Wednesday, November 28, 2007
Keep on Running
One year ago last August my sisters and I were part of a relay team in the "Portland to Coast" relay walk itis a 24 hour relay walk divided up into 4-7 mile segments, each of us completing 2 segments, about 12 hours apart. This walk is a lifestyle for some, and there are cultural rituals I was unaware of. Passing someone on the road is called a "roadkill". Follower vans have the numbers of kills made by the teams written on the windows. People dress up crazy, cars honk and wave cheering their teammates on. We slept in an open field under the stars with hundreds of others, sharing a long line of port-a-potties. It was insane and wonderful. I loved all of it, and was caught up in the competition. The first round I was roadkill to no one and I was determined to keep it that way.
My second shift I was assigned to walk in the middle of the night on a dark windy country road. I decked out in gear from head lights to reflective tape to avoid becomming literal road kill.
I passed walkers one by one, smug in my killings. 3 miles in, I was alone on the dark road, or so I thought. Out of the corner of my eye I could see a light right on my tail. I cranked up my ipod and walked faster than I thought possible. She stayed right on me, I didn't want to turn around and give in, so I upped my pace. The light behind me increased its pace as well. She was relentless. Finally when I thought I could go no faster and was about to consent to defeat, I turned around. I was alone on the trail. My brother in law had put a light on the back of my hat I was unaware of. I was chasing myself.
So, I am an idiot who learned literally that my main goal is not to surpass others, but to surpass myself.
This morning on my run I was thinking about that lesson. A few mornings ago I had just completed my run ending on my killer hill and sat on my front step trying to keep from coughing up the lung I had just dislodged. Just then, the girl who 21 years ago stole my high school boyfriend jogged past me, up the hill while talking casually to her companions. She was beautiful, thin, and well dressed in a complete matching Nike outfit. I lowered my sweaty head so I would not be recognized.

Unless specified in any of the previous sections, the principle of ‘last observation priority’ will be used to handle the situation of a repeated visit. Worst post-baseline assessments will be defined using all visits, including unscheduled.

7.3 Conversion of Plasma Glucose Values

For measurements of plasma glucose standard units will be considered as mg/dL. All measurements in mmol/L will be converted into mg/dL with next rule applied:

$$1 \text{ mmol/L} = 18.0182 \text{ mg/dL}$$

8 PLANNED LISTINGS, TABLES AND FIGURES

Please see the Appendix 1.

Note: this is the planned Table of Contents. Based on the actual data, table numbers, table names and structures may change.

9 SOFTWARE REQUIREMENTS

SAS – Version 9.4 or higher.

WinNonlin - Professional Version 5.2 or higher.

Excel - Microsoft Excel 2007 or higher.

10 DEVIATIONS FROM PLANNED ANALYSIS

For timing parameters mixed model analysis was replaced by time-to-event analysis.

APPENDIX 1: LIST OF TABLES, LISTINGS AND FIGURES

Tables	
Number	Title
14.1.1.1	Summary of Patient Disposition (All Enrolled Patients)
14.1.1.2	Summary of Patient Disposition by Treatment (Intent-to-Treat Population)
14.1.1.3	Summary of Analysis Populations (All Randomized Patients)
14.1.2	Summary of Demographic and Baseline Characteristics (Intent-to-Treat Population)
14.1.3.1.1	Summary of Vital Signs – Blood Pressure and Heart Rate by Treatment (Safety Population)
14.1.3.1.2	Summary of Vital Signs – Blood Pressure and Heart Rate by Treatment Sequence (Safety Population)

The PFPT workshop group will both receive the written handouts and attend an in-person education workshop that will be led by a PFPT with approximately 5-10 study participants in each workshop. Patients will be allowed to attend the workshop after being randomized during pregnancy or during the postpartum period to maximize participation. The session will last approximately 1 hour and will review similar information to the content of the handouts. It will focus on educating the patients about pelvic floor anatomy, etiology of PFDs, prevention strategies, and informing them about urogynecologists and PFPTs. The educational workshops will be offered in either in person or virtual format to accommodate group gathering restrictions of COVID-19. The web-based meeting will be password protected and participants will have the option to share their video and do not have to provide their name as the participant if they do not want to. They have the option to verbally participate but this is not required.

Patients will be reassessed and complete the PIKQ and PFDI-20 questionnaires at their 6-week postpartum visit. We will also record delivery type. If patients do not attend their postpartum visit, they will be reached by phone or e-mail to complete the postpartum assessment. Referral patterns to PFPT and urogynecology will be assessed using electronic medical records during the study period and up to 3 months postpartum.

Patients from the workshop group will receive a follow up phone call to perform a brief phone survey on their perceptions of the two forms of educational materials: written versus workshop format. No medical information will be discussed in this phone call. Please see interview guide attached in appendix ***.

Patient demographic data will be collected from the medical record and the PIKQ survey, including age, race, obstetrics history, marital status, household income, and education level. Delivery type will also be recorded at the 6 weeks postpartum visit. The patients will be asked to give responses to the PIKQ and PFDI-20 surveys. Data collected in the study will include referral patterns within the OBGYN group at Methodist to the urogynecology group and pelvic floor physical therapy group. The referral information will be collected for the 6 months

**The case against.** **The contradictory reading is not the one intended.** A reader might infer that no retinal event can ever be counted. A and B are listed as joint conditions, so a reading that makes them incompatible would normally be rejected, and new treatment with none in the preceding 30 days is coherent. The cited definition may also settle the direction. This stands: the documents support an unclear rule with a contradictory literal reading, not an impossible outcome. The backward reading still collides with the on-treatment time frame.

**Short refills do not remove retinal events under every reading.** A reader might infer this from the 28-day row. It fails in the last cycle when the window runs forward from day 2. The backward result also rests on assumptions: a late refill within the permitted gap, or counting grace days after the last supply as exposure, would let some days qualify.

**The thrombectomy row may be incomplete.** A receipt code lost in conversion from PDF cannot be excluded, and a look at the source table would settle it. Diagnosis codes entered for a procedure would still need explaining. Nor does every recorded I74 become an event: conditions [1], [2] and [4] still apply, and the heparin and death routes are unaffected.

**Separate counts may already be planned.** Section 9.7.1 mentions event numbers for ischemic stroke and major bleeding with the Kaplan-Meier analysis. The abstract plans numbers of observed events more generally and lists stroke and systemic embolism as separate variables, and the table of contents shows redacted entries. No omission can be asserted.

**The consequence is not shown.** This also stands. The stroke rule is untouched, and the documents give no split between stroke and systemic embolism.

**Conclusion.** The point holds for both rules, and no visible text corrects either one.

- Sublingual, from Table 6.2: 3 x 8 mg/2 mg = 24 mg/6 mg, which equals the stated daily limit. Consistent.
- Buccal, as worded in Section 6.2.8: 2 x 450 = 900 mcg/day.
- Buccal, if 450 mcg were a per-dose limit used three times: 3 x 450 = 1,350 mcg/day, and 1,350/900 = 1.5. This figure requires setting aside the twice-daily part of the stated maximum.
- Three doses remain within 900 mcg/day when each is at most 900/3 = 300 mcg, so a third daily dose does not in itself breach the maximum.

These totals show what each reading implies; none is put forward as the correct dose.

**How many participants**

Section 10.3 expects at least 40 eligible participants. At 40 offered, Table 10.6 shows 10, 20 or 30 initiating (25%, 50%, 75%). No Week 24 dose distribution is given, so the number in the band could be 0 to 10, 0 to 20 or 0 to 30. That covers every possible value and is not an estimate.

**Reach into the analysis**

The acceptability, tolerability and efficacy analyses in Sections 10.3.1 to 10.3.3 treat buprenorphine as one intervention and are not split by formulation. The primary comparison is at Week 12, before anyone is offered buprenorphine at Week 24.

In the past just such an experience would drive me to discouragement and ice cream, consoling myself with the thought of her probably having an unhappy marriage and bratty children. Now, I am coming to a new awareness and confidence.
5 kids have not been kind to my stretchy stomach and marked up thighs but I have legitimate laugh lines, I have all that I need, and I am becoming content in the fact that I am only in a race against myself, and that though I am capable of doing better and pushing harder "The race goes not to the swiftest but he who keeps on running" (unknown)
I will keep on running. I will not look back to see what the competition is doing because that leads to either despair at my loss, or a false victory where others fail so I can win. There will always be someone smarter, faster, thinner, and better dressed. I can't worry about it, they are not my competition, I am. I will look only forward to obtain my goals and hope to bring as many with me as I can.